Written by Tamara Cook
When I opened my Instagram on Tuesday June 2, I thought it was broken. Posts didn’t seem to load. I soon recognised the hashtags and the sentiment behind the flood of black squares on my feed. It felt good to know so many cared about the fate of George Floyd and they wanted to stand together, but what was meant as an act of solidarity and support, quickly became an empty message for me, as many people carbon copied and co-opted the post, seemingly without much in the way of intended follow-up actions or commitment to change.
Do many Australians know what they’re standing for when they hurriedly post the hashtags #blacklivesmatter or #blackouttuesday on social media? Perhaps they’ve shed a tear, affected by the injustice of black deaths in custody, or perhaps they’re solving a dilemma of what to post on Instagram. A black box and a message of hope for black people – could content get any easier? And…posted! Did I hit a sore spot? Sorry. But this issue of blacks, and especially Indigenous Australians, dying in police custody is a sore spot.
We agree the heart-breaking death of Floyd was a crime, yet there’ve been 432 aboriginal deaths in custody here in Australia since 1991 and no one’s been charged. No one. We didn’t burn the streets or achieve a viral hashtag for any of those deaths. We observed, we read, we moved on. Another Indigenous life went to waste and we went on with our lives.
It’s our shameful norm.
So why are we acting for Floyd? Because it’s trending? Because it’s cool to be anti-racism for a hot minute? Or is it because the US actually makes some progress in the court of law following protests?
I’ve lived on the sandy white shores of Australia all my life. My blue-eyed grandfather impressed the Queen’s English upon me from birth, taught me to tip the soup bowl away not towards me when it got low. I’m educated. I’m compassionate. My mother and African father’s love produced my tanned skin, rather than mirroring mum’s milky white tones.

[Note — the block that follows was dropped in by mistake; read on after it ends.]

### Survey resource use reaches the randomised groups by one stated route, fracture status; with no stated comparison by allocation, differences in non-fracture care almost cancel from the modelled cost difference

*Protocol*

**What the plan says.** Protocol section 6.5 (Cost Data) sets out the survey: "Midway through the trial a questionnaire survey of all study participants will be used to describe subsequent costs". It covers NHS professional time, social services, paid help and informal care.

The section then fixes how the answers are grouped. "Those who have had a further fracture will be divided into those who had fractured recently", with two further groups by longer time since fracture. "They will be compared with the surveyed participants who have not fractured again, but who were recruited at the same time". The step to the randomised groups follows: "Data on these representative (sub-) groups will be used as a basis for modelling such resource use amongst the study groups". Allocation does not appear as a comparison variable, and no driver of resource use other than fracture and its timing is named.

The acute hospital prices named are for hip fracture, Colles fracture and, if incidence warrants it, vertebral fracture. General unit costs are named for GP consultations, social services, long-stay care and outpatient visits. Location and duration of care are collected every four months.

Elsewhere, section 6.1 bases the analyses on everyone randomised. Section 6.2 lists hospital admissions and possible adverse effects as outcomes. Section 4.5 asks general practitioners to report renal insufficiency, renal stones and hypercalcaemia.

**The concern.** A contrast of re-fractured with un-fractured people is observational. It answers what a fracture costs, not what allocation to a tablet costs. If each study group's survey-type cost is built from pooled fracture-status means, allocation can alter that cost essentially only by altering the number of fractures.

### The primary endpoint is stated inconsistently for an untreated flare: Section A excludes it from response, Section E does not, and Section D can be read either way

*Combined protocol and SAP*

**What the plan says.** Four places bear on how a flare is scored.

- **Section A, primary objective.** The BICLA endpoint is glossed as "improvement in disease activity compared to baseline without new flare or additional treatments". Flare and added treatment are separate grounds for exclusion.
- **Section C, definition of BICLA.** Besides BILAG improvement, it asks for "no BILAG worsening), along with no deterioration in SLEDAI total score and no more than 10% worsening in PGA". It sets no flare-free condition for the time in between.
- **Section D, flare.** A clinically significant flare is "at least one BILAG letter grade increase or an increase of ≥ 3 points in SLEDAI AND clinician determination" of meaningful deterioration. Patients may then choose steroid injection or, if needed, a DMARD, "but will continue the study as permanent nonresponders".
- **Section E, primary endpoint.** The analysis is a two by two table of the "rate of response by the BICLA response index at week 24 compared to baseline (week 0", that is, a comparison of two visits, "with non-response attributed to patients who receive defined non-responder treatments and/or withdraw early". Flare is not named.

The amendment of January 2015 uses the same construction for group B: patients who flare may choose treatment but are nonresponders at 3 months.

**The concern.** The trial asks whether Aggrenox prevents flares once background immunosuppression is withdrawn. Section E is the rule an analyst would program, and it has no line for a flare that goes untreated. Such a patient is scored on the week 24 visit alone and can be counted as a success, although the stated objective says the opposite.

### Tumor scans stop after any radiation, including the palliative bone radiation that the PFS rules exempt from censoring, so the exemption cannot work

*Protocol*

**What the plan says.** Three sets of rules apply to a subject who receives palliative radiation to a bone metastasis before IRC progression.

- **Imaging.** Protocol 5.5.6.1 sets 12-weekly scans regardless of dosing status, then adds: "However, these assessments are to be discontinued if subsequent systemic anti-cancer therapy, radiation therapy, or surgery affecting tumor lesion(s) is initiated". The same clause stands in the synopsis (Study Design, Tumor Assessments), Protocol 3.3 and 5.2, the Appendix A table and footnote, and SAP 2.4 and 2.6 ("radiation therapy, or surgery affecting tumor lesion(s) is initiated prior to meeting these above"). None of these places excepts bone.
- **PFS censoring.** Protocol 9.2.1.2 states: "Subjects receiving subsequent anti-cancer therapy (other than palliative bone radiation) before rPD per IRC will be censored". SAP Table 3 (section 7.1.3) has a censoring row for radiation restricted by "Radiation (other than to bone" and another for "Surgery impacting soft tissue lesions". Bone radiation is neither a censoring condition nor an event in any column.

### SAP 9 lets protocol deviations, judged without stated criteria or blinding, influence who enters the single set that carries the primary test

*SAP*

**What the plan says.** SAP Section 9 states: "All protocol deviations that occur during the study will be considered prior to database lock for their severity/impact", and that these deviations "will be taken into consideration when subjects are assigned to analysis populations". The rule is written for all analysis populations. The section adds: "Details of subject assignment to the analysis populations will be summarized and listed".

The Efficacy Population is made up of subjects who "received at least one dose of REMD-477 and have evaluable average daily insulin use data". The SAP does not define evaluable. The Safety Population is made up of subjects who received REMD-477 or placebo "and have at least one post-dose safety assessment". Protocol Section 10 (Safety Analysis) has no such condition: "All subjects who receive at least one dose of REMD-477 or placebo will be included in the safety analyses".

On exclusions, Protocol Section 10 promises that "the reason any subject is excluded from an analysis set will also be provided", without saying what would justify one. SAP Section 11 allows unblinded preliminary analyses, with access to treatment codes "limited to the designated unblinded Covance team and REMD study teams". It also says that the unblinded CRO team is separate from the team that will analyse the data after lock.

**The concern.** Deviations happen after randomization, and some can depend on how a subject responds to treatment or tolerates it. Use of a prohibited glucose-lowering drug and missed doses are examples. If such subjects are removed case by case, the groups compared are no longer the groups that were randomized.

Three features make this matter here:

Since childhood I’ve felt the weight of sideways glances on a bus, seen the shuffle of feet away from where I’m standing in a queue, observed handbags clutched a little tighter on my approach, been questioned as to where I really come from.
I’ve been told I look dirty, had my suitcase filled with rancid wet rubbish on school camp, not been picked for anyone’s sports team – heard the groans when I’m assigned. I’ve been interrogated at the international airport as to why I want to re-enter Australia, my home. Racism in my country is rife. Now, married to a Yamatji man*, mother to First Nations children, my life is thoroughly more complex when it comes to race.
I applaud you when you post #blacklivesmatter here in Australia, but please ask yourself, what are you doing, personally, to ensure that is actually true for Indigenous Australians?
Black people aren’t asking for special privilege by saying their lives matter, they’re asking for equality, understanding, recognition and respect.
The movement asks all of us to see people of colour as equal human beings, not as ‘other’. It’s not so much a police problem, it’s a societal problem stemming from murders, brutality, shackling and dispossession – the premeditated suffocation of a black Australian culture a few short generations ago. Indigenous Australian lives matter and we as a society should be advocating for equality in our neighbourhoods every single day. It may not be glossy in Australia, but it’s right.
Post #blacklivesmatter, with the intention of making a change, no matter how big or small, in your corner of the world. Sign a petition, peacefully march, write, smile, show compassion, but most importantly educate yourself on our old country’s history.
Understand skin colour is not a station in life, it’s a window into someone’s story.
Let’s call out racism and respect human life.
*Aboriginal people have the oldest living culture in the world, dating back 50,000 to 65,000 years. In Australia each region has their own Aboriginal language and people. The Yamatji or Yamaji people are from the mid west region in WA, just north of Perth. The Yamaji region contains many aboriginal groupings.
Tamara is an experienced Events Director and founder of Known Associates – a bespoke, creative events company, built on a strong foundation of relationships. Listen to her Podcast – Behind the Clipboard. She is also a proud wife and mother of two.